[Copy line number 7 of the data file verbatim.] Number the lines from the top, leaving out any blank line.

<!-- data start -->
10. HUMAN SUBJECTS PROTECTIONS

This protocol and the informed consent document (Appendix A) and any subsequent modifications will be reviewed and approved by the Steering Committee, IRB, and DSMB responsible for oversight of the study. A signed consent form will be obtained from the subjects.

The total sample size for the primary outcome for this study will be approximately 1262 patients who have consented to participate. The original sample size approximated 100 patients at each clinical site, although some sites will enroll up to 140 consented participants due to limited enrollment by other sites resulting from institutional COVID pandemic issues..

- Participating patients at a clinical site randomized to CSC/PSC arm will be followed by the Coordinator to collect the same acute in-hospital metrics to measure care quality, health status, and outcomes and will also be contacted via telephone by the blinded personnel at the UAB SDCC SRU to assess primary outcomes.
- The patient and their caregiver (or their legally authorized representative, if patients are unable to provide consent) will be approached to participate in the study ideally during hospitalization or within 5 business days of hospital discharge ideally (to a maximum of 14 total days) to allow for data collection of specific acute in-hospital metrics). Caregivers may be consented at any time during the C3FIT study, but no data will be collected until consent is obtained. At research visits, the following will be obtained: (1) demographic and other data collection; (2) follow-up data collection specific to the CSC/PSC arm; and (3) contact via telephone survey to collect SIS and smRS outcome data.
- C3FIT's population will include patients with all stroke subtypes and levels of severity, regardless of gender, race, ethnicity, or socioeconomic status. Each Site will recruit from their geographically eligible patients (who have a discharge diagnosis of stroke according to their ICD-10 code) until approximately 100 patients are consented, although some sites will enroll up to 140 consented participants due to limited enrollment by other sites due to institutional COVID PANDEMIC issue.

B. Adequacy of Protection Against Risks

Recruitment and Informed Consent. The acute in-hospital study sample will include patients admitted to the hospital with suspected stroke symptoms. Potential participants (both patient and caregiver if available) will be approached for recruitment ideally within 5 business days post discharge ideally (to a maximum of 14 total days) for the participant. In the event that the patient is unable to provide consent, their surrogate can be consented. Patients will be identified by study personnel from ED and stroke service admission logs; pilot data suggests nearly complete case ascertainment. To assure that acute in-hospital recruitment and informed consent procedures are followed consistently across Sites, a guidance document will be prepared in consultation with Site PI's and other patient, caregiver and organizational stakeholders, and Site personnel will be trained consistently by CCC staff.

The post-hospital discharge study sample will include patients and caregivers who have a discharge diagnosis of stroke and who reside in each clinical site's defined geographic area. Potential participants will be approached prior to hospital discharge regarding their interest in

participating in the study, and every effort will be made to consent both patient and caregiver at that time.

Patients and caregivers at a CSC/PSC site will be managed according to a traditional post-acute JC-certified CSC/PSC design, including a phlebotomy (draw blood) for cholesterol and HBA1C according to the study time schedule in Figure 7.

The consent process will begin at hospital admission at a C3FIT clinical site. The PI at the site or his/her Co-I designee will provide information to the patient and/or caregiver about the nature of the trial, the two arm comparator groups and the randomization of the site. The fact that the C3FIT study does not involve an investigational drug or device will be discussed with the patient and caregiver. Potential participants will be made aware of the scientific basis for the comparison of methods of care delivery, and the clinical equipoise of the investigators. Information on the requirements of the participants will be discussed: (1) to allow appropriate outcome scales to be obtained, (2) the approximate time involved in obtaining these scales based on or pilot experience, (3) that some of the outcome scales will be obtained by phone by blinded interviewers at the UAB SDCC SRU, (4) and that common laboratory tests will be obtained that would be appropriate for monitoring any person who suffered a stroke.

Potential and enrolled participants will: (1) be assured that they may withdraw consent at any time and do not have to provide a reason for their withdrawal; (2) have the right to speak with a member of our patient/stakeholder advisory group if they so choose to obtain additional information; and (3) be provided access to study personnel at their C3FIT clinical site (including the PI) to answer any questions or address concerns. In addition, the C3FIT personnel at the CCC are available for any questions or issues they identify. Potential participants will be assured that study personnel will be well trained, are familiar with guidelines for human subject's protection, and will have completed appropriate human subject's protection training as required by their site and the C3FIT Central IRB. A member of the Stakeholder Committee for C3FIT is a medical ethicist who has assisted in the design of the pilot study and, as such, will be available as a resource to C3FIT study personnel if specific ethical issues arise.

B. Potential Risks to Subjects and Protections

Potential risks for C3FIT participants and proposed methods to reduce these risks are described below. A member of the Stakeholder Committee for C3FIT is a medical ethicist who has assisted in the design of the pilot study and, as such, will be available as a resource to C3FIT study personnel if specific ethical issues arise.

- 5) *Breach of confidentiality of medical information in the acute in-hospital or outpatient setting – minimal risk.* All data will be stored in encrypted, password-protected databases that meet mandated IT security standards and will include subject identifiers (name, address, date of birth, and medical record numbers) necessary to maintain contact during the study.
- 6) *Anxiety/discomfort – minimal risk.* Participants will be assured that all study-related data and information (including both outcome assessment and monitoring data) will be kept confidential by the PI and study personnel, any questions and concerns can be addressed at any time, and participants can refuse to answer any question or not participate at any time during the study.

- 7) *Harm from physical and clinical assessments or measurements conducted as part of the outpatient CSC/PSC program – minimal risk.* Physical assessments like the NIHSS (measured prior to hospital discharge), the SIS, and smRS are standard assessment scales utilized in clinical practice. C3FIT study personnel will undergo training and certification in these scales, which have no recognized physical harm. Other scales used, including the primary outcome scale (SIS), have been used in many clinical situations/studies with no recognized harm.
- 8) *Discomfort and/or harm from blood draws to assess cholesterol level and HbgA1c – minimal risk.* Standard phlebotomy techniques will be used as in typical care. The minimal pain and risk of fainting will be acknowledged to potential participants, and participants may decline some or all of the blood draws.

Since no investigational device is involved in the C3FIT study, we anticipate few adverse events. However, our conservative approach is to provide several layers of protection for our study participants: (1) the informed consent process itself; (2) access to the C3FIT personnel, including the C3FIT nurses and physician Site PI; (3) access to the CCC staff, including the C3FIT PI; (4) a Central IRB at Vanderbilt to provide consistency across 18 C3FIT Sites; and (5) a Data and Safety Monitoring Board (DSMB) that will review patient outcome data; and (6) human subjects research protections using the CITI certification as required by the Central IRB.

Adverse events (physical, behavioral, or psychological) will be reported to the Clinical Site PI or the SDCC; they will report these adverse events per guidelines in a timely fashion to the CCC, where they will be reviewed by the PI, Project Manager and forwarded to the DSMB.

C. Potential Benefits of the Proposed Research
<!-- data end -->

B. Adequacy of Protection Against Risks